I love to blog, argue about serial commas on LinkedIn and find out what my friends are up to on Facebook. But I don’t get Twitter.
I tweet mostly about new posts, which don’t happen frequently enough to stake my territory. I tried to feel more part of the gang by tweeting more about my upcoming book, Write like you talk–only better.
The trouble with Tweetdeck
I even got around to moving to Tweetdeck. Mind you, I have to keep turning it off, as the sounds and flashes interfere with my concentration.
Sadly, I couldn’t stick to my plan to tweet about the book several times a day, excited though I am.
After all, I don’t yet have a place to send people to buy the book, my tweets weren’t all that profound and they didn’t attract many new followers who weren’t looking to hawk nude photos, singles events or other stuff I’m not interested in.
The angst of selling
Besides, I always feel people should come to me and beg me to work, which may be part of the reason my billings were down last year. It’s a miracle I have run my own business for more than 15 years, bought a house and raised two kids, mostly on my own.
I detest hard sales, which is why I love the content marketing philosophy and blogging so much.
So I stopped the buy-my-book tweets.
The lack of time
I don’t know where they find the time to tweet, let alone do all that reading. Don’t get me wrong. I’m a big reader. But by the time I get through my emailed posts and my RSS feeds, the good stuff has already been hyper-tweeted.
Then there’s all the time consumed by clients, book revising, worrying about my son’s dodgy school attendance and the rest of my life.
I’ve told Donna I could spend most of my day exploring her links. Yet she manages to accomplish a lot of billable work and have adventures in the rioting streets of Athens. Must be a super woman.
I was so relieved when I heard Rob Campbell, aka Smojoe, speak this week. Don’t worry about Twitter, he told our group, the Professional Independent Communicators, a bunch of Toronto writers, designers and other indies who belong to the International Association of Business Communicators. Long exhale.
Blogging is where the action is, Rob insisted. Let me confess I’d heard Rob before and hired him to help me, as he puts it, pimp my blog. The plan is to finally turn this time-sucking labor of love into the money-making machine I require to send my daughter on that school trip to Paris and replace my aqua bathroom fixtures.
The funniest part of his presentation was when he parodied the countless social media seminars you’ve probably attended that start with a call to raise your hand if you’re on Twitter, Facebook etcetera, then a bunch of Power Point-disenhanced stats about how they’ve grown.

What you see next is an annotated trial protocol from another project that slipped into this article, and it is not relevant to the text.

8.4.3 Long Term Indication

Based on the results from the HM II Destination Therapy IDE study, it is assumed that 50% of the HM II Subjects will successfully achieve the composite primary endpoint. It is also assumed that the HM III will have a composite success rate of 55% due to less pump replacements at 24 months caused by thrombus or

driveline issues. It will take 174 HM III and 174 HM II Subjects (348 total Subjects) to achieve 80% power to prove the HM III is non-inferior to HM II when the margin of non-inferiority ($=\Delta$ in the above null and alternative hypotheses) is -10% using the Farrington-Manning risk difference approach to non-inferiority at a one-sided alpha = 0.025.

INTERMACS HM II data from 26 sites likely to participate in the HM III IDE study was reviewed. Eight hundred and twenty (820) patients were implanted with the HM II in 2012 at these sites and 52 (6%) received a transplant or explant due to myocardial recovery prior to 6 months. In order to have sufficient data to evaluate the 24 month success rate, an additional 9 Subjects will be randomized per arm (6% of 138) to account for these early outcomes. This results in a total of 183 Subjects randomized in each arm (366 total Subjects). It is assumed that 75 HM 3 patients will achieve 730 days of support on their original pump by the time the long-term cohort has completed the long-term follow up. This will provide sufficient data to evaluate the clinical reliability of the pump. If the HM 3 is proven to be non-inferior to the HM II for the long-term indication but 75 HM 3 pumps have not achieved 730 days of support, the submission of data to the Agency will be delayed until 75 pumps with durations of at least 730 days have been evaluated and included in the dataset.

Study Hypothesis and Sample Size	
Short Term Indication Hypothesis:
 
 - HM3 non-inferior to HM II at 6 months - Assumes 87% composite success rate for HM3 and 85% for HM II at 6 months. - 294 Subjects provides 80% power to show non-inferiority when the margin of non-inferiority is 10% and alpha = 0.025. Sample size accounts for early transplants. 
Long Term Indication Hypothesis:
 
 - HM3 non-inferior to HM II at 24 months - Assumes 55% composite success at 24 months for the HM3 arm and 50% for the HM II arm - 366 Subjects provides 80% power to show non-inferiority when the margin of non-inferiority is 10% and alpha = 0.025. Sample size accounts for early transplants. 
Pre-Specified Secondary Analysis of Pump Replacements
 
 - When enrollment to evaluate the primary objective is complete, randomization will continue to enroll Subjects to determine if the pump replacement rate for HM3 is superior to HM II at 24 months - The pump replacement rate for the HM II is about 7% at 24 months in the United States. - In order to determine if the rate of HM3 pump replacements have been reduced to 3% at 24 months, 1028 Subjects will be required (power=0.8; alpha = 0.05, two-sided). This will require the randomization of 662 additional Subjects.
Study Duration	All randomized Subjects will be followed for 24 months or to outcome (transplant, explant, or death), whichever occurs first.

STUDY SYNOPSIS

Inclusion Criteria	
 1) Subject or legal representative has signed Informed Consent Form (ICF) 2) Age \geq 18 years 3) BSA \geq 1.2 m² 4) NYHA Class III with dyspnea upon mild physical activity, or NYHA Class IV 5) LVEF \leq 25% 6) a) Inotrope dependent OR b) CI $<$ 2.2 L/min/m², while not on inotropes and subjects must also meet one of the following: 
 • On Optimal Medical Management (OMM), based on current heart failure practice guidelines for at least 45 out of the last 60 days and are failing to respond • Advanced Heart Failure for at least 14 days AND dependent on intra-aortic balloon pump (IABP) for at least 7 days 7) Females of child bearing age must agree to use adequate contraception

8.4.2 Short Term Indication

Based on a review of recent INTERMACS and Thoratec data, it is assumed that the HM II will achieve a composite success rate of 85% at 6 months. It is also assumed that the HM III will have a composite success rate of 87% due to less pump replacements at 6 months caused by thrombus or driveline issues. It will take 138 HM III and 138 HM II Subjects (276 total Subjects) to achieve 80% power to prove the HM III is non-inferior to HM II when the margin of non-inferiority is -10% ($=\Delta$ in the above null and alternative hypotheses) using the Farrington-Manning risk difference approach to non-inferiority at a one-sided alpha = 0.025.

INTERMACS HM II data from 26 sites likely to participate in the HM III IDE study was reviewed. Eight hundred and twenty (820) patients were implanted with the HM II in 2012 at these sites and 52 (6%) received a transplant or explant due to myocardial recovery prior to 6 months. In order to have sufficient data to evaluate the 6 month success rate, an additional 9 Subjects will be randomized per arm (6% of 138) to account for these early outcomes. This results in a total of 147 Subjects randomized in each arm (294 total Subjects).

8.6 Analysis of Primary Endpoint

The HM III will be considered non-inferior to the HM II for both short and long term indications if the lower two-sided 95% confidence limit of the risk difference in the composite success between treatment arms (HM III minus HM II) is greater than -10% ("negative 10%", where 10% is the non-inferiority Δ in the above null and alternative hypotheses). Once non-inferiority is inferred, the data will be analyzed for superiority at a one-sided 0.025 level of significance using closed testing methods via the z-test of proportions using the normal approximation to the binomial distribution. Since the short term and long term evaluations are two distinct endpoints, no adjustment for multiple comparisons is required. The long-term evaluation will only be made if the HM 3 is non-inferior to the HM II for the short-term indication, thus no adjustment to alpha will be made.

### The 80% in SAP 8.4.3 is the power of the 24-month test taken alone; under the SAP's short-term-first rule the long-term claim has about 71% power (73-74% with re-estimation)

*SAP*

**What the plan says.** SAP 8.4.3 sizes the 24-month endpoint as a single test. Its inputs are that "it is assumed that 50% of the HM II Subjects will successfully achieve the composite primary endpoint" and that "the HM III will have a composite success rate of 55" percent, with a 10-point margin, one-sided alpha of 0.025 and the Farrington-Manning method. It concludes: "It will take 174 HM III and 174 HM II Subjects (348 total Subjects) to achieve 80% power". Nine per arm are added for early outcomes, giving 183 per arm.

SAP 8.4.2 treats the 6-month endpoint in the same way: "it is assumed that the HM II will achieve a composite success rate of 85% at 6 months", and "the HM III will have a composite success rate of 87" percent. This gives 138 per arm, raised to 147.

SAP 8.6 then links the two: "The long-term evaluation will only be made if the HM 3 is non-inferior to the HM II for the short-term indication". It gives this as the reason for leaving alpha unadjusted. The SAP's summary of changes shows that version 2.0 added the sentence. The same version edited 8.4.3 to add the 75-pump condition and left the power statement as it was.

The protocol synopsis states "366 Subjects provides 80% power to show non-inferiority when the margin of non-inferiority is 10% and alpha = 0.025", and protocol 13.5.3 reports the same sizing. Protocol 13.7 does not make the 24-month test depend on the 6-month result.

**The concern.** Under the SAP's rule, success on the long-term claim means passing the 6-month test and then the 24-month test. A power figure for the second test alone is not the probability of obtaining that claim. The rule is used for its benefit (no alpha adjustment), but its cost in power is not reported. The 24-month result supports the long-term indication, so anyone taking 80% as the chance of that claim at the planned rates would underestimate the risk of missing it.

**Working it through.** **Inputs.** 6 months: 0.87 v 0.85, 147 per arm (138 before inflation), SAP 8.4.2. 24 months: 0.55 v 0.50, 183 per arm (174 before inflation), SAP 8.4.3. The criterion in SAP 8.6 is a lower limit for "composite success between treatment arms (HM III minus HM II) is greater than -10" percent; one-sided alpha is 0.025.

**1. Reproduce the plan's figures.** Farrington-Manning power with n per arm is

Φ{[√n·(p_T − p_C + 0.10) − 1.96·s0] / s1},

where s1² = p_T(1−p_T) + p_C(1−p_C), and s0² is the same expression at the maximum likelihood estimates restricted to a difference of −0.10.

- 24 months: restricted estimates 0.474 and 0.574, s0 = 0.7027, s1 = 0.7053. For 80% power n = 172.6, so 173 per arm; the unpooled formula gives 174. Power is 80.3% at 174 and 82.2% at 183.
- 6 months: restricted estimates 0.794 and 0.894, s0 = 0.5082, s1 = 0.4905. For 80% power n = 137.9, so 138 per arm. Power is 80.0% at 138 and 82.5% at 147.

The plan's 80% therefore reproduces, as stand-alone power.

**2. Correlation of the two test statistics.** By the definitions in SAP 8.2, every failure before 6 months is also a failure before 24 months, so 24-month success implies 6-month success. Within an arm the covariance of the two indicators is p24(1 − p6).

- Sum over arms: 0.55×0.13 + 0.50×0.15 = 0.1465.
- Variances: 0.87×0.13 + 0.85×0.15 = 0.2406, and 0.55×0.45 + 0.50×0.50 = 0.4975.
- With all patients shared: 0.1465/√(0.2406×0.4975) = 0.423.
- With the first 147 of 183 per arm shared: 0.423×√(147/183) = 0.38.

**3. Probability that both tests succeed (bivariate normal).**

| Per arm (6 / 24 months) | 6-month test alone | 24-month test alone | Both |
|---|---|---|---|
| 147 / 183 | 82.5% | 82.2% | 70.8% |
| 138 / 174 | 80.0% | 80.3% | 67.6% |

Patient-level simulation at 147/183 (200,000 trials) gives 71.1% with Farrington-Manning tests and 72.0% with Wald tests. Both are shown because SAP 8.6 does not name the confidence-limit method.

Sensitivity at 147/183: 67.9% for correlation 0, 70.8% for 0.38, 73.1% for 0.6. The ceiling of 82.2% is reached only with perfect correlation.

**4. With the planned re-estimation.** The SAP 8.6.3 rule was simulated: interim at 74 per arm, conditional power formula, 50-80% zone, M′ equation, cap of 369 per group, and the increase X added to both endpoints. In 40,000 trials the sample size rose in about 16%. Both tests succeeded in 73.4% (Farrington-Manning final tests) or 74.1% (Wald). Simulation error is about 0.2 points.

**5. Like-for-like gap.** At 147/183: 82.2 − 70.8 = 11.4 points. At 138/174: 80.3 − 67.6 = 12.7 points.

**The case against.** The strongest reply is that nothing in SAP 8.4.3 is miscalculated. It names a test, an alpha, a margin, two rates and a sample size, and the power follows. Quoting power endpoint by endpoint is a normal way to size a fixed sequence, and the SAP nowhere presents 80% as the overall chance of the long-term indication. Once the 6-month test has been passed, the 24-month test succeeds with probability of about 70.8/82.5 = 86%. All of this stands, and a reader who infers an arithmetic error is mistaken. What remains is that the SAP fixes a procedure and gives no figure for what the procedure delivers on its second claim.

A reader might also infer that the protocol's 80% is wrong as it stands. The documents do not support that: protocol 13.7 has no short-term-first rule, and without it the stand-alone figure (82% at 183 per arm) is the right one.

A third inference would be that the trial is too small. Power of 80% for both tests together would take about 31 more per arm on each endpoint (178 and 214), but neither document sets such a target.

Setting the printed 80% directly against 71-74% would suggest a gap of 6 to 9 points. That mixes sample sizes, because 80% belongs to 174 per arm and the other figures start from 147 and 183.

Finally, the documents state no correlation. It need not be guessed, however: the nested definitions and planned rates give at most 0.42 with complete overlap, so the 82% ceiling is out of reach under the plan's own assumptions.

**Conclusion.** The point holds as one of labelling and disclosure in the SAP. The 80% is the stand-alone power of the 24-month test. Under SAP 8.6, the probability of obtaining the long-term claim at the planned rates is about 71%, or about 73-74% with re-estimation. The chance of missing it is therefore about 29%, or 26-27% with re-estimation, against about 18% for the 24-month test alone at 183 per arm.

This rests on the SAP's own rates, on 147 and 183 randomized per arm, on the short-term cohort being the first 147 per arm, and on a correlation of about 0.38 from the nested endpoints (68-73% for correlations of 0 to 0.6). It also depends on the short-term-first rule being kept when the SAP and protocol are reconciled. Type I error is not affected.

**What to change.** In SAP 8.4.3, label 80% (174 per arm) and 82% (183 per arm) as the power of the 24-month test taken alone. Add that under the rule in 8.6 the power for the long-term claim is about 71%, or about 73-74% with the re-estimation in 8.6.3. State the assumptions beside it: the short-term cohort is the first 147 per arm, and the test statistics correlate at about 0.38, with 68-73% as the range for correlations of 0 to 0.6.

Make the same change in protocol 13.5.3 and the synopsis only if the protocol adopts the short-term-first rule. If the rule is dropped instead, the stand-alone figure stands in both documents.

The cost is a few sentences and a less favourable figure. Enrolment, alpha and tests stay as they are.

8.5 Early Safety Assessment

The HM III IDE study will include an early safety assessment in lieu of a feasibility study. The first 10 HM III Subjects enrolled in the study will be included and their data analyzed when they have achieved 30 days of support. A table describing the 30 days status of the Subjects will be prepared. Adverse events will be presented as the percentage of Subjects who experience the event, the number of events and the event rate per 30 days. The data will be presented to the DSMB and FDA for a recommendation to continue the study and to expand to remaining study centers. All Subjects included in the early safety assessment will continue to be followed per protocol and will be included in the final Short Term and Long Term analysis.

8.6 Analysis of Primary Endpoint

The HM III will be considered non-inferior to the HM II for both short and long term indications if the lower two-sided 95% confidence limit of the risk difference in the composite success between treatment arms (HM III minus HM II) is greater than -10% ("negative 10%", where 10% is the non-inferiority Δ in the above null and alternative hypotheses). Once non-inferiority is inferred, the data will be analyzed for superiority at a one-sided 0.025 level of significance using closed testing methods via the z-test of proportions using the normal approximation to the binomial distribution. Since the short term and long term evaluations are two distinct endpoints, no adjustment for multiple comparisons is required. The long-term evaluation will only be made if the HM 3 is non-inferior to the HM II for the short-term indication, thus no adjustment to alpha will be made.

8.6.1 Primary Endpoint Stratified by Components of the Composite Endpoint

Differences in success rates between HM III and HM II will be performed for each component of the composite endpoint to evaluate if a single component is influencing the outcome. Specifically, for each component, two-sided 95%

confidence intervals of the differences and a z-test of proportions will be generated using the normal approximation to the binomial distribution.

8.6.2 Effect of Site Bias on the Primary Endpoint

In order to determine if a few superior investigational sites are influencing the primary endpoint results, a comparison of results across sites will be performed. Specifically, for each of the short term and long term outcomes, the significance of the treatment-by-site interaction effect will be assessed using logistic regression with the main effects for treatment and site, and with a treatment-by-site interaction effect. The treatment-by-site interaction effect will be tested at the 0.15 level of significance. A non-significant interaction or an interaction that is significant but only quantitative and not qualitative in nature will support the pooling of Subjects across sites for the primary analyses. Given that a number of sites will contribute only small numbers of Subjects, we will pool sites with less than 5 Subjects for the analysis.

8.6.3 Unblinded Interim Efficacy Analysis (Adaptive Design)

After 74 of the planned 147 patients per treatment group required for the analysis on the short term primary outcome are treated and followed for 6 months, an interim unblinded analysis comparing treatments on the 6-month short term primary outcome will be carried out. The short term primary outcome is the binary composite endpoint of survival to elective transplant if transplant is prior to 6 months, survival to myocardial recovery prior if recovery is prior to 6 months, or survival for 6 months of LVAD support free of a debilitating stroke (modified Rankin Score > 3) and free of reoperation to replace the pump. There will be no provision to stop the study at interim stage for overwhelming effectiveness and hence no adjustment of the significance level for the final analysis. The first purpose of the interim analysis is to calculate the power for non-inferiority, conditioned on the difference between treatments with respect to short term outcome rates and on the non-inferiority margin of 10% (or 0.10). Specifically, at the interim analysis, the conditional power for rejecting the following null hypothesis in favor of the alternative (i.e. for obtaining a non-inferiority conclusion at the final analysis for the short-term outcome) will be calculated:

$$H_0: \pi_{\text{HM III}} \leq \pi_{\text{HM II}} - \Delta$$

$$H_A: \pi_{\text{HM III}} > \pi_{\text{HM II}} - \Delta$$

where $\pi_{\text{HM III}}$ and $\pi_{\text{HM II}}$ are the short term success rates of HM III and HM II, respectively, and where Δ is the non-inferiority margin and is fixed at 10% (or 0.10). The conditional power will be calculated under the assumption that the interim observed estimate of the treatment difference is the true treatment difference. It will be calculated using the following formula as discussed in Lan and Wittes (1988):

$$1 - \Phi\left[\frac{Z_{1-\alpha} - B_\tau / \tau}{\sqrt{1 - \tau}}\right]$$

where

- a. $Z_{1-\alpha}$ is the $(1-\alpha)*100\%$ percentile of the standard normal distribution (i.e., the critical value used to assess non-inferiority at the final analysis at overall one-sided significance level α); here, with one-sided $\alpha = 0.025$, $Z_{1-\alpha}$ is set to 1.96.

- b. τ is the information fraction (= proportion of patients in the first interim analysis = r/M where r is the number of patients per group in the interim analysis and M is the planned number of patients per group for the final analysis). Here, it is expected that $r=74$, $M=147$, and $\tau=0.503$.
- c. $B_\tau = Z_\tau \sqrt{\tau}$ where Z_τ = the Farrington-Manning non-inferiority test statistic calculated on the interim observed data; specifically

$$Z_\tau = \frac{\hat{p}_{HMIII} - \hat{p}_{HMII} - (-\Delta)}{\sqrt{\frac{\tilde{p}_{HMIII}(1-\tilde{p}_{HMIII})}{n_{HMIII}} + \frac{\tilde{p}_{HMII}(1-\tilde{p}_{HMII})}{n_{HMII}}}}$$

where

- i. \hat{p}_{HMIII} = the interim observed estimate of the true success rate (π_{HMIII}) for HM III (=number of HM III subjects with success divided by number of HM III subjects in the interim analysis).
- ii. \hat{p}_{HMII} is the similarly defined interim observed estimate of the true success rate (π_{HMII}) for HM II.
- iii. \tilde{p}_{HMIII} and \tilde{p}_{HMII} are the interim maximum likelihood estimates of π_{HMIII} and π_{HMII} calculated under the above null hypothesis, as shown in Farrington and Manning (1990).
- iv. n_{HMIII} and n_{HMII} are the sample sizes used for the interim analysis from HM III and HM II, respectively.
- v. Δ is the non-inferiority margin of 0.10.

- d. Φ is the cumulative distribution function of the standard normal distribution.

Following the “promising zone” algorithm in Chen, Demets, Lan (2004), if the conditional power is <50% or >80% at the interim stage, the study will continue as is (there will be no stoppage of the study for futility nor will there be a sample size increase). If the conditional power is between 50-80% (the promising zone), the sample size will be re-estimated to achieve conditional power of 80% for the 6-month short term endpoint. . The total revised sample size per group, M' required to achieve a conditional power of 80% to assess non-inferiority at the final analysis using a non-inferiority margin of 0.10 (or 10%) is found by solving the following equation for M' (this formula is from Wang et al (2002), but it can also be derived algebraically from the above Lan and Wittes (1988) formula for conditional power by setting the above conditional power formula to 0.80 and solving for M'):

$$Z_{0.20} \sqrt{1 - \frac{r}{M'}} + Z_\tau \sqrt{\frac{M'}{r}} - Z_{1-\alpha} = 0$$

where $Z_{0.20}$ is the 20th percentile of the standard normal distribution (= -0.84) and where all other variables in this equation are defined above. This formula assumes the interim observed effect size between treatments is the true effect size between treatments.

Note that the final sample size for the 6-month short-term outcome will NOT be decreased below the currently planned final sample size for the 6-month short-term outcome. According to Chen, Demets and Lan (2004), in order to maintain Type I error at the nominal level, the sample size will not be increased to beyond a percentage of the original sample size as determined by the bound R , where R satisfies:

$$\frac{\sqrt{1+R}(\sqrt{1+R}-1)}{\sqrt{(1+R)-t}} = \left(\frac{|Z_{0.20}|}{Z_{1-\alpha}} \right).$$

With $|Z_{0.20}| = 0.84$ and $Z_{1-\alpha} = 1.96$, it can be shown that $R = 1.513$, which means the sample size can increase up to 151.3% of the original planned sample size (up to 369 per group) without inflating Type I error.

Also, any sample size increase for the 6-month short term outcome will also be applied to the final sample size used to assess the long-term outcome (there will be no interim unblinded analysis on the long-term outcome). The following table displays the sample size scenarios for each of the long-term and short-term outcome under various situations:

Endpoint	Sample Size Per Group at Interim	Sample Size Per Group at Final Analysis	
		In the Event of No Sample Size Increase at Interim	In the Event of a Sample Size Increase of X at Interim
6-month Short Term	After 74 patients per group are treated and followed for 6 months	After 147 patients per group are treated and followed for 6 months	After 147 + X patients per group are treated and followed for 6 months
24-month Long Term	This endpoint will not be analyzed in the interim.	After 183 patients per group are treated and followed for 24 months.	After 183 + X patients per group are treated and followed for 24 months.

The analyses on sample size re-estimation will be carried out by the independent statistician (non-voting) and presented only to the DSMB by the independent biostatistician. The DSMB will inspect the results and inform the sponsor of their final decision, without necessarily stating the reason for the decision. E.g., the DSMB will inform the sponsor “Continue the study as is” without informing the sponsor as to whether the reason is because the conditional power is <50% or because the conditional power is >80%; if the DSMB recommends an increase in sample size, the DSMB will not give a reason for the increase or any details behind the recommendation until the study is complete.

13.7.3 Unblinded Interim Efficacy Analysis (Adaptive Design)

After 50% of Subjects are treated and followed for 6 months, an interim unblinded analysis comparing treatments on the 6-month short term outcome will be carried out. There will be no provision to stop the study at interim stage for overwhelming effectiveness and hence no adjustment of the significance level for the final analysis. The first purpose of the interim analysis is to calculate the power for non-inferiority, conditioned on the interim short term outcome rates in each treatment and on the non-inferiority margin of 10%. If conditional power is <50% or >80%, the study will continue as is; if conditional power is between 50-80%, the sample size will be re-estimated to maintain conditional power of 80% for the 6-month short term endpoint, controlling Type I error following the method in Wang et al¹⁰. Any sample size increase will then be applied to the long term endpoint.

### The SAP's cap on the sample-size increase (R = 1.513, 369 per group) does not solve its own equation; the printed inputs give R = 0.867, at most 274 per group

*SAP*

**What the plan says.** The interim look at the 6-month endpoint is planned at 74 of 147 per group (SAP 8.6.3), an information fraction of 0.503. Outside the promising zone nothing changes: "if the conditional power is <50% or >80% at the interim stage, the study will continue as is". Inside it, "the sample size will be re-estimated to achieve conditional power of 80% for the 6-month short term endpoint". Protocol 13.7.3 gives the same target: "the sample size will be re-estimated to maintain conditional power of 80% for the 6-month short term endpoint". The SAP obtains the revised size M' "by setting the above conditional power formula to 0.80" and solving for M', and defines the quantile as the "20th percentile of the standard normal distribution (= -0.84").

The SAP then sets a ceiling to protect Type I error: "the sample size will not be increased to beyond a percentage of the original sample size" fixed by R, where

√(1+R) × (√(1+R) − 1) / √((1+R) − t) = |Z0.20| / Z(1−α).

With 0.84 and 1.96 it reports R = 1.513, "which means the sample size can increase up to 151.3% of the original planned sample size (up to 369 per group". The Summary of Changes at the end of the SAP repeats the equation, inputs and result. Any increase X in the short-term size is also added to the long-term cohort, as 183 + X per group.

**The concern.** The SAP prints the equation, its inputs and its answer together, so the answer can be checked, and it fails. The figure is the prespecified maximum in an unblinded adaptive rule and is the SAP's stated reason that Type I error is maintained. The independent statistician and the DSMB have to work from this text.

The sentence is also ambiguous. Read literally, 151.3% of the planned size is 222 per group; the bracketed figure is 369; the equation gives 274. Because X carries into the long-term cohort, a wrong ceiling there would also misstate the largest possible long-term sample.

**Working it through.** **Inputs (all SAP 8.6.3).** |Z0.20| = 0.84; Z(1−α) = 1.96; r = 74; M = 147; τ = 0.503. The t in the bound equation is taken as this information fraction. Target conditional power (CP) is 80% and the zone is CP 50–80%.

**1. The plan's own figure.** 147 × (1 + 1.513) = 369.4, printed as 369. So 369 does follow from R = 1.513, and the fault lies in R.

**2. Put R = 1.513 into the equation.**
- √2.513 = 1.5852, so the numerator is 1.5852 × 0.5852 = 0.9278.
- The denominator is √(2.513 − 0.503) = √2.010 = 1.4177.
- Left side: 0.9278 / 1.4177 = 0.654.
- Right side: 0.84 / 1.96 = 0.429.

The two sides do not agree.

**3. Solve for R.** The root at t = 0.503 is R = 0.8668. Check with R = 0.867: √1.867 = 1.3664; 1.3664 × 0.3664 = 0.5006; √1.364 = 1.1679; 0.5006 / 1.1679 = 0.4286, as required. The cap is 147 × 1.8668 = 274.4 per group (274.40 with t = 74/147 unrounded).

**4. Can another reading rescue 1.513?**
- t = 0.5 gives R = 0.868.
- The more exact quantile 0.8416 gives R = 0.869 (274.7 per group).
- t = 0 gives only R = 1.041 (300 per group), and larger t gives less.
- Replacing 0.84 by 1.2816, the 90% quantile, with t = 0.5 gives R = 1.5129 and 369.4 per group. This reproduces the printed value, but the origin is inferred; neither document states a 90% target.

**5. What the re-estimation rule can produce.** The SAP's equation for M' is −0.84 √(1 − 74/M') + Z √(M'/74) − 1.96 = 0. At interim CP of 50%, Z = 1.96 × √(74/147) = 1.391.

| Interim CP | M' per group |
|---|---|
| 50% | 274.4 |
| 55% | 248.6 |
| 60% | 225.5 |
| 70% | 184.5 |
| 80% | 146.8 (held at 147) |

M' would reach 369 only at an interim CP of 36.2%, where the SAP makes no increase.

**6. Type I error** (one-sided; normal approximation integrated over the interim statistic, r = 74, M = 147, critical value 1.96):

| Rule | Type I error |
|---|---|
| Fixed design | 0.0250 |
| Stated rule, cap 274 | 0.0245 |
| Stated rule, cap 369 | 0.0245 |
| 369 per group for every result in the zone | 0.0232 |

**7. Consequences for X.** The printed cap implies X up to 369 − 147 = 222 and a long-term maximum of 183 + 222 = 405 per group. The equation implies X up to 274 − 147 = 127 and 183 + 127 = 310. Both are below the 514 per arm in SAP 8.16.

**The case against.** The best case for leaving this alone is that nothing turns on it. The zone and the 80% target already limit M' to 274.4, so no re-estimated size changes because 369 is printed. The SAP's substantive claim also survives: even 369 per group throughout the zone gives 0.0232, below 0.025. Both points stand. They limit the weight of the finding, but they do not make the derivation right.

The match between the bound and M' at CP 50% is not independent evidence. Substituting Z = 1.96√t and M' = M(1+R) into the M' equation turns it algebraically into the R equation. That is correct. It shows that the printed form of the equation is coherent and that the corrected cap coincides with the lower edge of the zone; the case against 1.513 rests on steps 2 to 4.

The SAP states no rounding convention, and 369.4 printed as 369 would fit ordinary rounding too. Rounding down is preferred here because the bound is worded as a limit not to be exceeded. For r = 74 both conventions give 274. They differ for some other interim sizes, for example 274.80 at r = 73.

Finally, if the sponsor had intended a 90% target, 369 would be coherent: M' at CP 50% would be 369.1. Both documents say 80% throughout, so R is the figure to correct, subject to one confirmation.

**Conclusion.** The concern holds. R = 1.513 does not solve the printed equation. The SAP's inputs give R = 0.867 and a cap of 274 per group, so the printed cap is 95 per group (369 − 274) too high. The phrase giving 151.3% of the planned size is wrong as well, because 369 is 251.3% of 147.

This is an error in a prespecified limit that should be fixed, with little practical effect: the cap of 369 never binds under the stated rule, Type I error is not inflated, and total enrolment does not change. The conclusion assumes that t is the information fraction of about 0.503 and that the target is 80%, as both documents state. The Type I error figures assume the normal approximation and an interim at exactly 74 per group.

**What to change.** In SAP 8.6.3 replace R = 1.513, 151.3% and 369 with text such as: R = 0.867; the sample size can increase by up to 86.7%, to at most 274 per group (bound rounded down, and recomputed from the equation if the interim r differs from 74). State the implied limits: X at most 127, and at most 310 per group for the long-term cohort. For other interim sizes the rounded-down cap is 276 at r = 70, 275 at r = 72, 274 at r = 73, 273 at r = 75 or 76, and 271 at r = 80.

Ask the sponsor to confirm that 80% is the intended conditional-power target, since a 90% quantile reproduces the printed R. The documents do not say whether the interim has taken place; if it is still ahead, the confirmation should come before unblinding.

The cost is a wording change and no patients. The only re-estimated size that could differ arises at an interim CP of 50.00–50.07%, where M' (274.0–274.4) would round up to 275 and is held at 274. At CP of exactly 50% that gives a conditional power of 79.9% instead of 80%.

What have you sold on Twitter today?
Raised hands and stats are always impressive, but they’d be a lot more meaningful if they were in response to questions about what people have accomplished, aside from another way to work for no money and have fun.
Sure, there are lots of excellent examples of social media spurring sales for beer and other products intended for that consumer demographic. But I agree with Rob that the benefits for many of us have been over-hyped. It’s the tulip-mania of 2010.
Social media I love
I’m sticking with blogging because it’s an amazing showcase for writers like me. It should also help me sell my book and give me a forum to discuss the feedback I receive.
I’m staying with Facebook too. Many of my friends are strictly social and don’t really care what I do for a living. I will continue to resist their pleas about Farmville and Mafia Wars, which don’t interest me at all. But the updates, photos and groups are a great way to stay in touch.
I may even spend more time on LinkedIn. I’ve yet to attract any business that way, but I enjoy connecting with people who have the same interests as me. Maybe I’ll find a group to help me live with the aqua bathroom fixtures a little longer.
I’ll continue to tweet my new posts, after 3.00 p.m. on Friday, as a study Cyrus tweeted advised, when people are goofing off and more likely to read and retweet you.
But that’s it, for now anyways. Twitter, you are the acquaintance I talk to briefly and occasionally, not a friend I’m fired up about hanging out with all the time.
Don’t take that personally, Twitter. It’s all about me, not you.
Filed under: 1, Effective Communication Tips, Hear Me Roar | Tagged: content marketing, facebook, International Association of Business Communicators, linkedin, twitter, writers, writing blogs | 1 Comment »